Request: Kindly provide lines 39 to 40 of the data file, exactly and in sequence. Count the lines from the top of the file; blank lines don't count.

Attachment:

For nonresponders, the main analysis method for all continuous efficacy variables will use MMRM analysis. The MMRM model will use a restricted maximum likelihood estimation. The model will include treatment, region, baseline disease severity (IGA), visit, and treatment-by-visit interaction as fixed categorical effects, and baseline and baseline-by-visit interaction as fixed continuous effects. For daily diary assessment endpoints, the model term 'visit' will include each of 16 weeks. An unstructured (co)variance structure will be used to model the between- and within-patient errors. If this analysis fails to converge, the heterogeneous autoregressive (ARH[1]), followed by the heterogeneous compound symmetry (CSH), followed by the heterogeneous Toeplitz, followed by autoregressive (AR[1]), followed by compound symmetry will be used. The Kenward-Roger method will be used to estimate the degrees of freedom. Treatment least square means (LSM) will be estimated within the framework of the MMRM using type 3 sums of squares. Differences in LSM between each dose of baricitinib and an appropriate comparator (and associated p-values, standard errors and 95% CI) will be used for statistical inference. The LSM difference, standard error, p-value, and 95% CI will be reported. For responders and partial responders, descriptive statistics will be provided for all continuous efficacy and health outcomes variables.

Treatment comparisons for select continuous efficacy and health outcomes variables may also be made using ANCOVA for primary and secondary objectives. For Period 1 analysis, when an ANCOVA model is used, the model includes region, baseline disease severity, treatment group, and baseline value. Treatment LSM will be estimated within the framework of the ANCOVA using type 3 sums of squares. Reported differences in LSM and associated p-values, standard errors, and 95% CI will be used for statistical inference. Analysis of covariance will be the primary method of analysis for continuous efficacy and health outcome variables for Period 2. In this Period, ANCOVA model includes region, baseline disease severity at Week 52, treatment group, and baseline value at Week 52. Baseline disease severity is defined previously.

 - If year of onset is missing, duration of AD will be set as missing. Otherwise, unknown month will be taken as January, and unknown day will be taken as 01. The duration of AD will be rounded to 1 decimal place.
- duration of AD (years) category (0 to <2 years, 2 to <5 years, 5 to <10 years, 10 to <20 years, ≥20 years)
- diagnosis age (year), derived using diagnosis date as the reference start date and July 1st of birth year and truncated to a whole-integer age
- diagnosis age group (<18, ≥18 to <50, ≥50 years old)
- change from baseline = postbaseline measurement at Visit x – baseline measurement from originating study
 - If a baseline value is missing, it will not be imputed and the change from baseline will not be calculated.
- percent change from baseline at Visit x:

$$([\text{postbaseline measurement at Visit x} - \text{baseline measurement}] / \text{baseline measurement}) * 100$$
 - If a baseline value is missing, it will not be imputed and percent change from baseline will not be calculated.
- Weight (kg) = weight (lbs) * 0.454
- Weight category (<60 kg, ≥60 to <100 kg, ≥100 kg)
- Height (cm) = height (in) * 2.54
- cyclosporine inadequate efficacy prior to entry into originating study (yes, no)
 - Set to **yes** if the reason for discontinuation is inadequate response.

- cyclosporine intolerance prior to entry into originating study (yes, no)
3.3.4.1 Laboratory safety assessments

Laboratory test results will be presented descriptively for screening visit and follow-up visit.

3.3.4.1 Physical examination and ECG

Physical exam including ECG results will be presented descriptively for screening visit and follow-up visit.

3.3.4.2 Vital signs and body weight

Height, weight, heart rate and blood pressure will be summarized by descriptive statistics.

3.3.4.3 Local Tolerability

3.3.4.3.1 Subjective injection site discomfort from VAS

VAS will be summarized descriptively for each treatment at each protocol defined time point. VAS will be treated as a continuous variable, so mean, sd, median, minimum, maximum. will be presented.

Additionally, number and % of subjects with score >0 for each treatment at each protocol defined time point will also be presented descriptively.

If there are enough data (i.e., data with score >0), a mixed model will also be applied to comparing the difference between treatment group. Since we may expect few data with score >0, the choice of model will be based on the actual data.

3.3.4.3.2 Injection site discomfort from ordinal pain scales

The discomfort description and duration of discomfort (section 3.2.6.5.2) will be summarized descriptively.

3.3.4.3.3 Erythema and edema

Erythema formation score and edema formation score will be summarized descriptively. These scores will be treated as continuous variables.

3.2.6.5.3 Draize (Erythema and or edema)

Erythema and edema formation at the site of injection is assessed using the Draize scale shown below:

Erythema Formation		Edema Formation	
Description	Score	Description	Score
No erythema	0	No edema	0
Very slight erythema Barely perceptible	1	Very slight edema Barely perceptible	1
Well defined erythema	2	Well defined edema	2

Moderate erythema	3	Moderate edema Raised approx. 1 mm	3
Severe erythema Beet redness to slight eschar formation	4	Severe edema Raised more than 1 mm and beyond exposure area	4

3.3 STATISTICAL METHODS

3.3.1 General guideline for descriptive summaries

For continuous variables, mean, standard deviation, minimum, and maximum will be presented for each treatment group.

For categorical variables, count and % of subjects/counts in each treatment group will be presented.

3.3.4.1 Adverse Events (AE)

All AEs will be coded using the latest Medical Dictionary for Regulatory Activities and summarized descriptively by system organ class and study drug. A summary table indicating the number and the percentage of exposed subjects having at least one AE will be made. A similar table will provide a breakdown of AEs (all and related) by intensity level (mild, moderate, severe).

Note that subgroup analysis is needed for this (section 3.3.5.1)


Well defined erythema	2	Well defined edema	2

Moderate erythema	3	Moderate edema Raised approx. 1 mm	3